Seated around a small table with a handful of Orange High School students, Nick Sapp ’19 made a hypothetical offer.
Which would you rather have? A million dollars? Or one penny, with your investment doubled every day for 30 days?
And so the miracle of compound interest was introduced: On the 30th day, the students who took one cent on Day 1 would have $5,368,709.12. One more day, and they’d have almost $11 million.
Sapp is one of 24 members of Chapman University’s Moneythink club, part of a national organization that connects college volunteers with groups of high school students to provide the sort of practical financial education that often isn’t taught in schools. The Chapman group currently mentors some 100 students at OHS, teaching them things some adults might assume they know.
“In my experience, one thing is debit cards versus credit cards — a lot of them don’t know the difference,” says Annamarie Licina ’17, a business administration major and co-president of the Chapman Moneythink club with Alex Alexander ’19, another business major.
Life skills add up, too
The task of writing a resume is another topic the mentors address, and Licina demonstrated the process by displaying her own on a laptop. Alexander says he urges teens to recognize that even if they are applying for their first job, they might already have relevant experience such as babysitting and should include that. He even has helped students find a job, or begin to make college and career choices.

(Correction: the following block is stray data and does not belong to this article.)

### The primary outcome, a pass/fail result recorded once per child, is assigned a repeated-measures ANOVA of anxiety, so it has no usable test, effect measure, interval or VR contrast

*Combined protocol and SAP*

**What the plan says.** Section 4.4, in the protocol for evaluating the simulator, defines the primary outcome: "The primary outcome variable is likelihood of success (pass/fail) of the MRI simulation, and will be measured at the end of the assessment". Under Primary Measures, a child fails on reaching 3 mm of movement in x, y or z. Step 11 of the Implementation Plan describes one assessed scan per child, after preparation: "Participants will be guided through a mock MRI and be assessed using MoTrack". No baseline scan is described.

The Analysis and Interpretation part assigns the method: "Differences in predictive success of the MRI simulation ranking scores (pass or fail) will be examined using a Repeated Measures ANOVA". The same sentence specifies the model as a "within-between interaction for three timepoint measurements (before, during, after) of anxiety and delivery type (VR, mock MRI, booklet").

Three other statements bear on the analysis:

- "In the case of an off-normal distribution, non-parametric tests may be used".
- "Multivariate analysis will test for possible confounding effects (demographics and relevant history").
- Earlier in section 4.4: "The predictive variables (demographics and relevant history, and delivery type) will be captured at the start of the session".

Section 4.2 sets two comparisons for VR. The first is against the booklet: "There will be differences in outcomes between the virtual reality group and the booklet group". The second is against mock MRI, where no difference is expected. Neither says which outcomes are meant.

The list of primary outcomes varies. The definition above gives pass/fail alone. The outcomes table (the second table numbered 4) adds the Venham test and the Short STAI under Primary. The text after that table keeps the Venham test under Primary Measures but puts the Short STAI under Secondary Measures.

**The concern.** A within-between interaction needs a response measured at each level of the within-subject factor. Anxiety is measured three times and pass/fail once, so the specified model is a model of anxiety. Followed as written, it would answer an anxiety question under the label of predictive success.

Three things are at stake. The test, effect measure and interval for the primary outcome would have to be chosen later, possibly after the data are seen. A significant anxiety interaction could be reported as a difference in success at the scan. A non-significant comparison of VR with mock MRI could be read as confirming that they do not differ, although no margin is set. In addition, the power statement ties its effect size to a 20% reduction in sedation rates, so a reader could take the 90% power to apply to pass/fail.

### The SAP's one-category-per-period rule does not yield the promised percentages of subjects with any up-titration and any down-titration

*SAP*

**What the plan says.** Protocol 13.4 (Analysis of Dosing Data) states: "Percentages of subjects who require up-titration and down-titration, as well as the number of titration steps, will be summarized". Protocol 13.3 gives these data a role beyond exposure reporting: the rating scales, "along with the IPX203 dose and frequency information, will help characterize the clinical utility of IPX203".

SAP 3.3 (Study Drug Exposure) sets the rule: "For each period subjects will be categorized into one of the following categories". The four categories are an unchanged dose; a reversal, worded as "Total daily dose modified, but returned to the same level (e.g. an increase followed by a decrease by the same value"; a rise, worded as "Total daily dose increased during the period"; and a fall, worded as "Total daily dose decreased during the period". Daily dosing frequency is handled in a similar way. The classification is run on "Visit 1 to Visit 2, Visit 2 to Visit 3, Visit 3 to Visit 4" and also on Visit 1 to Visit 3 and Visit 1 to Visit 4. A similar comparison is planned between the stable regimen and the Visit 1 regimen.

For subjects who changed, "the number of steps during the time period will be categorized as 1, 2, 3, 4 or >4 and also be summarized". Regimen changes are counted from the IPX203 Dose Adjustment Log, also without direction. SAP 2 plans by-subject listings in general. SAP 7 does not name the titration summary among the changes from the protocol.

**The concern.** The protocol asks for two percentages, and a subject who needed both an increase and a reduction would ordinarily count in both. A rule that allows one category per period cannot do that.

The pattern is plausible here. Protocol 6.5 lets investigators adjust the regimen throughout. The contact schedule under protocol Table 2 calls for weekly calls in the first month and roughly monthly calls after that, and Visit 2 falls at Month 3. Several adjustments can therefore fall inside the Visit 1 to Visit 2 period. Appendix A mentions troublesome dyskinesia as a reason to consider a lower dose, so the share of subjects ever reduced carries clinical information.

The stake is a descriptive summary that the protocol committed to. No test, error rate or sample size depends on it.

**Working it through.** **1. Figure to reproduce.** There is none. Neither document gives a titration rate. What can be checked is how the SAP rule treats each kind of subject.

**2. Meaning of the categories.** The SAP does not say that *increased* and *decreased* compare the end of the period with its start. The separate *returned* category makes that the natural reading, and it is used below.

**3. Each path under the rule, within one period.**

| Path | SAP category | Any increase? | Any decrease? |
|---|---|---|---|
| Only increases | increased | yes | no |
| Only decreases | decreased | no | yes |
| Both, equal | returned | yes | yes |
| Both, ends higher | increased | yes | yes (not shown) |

The benefits of teaching young students about different types of financial accounts, building credit, budgeting and job-seeking are broad.
“I find when we work with the students, it’s really a two-way mentoring program,” Alexander says. “A lot of students at Chapman and university students in general are not that financially literate either.”
White House recognition
Moneythink, a nonprofit, was founded by a group of University of Chicago students in 2009 in the wake of the U.S. housing collapse and financial crisis. Since then, it has expanded to 30 college campuses and was honored in 2012 as one of five Champions of Change in the White House Campus Challenge.
Yadira Rayo, a senior at Orange High, says connecting with Chapman students makes the lessons more real.
“I think one of the most important things I’ve learned is just the fact that it’s important to start saving right now,” she says. “I think what grabs our attention is when they tell us stories. I think an example was [a mentor] broke his computer and because he had savings, he was able to buy a new one.”
Power of the “near-peer”
That “near-peer” influence plays a major role, says OHS teacher Kelly Walthers, whose marketing class is one the Chapman volunteers visit. In some cases, a college freshman might be mentoring a high school senior, just a year younger.
“It’s fantastic,” Walthers said. “They hear it from me all the time. Here, they get it from a peer. In that respect, it’s invaluable. They look forward to it. They’ll say, ‘Oh yeah, it’s Moneythink today!’”
Display image at top/Nick Sapp ’19 teaches Orange High students about checking and savings accounts in a ‘Moneythink’ session.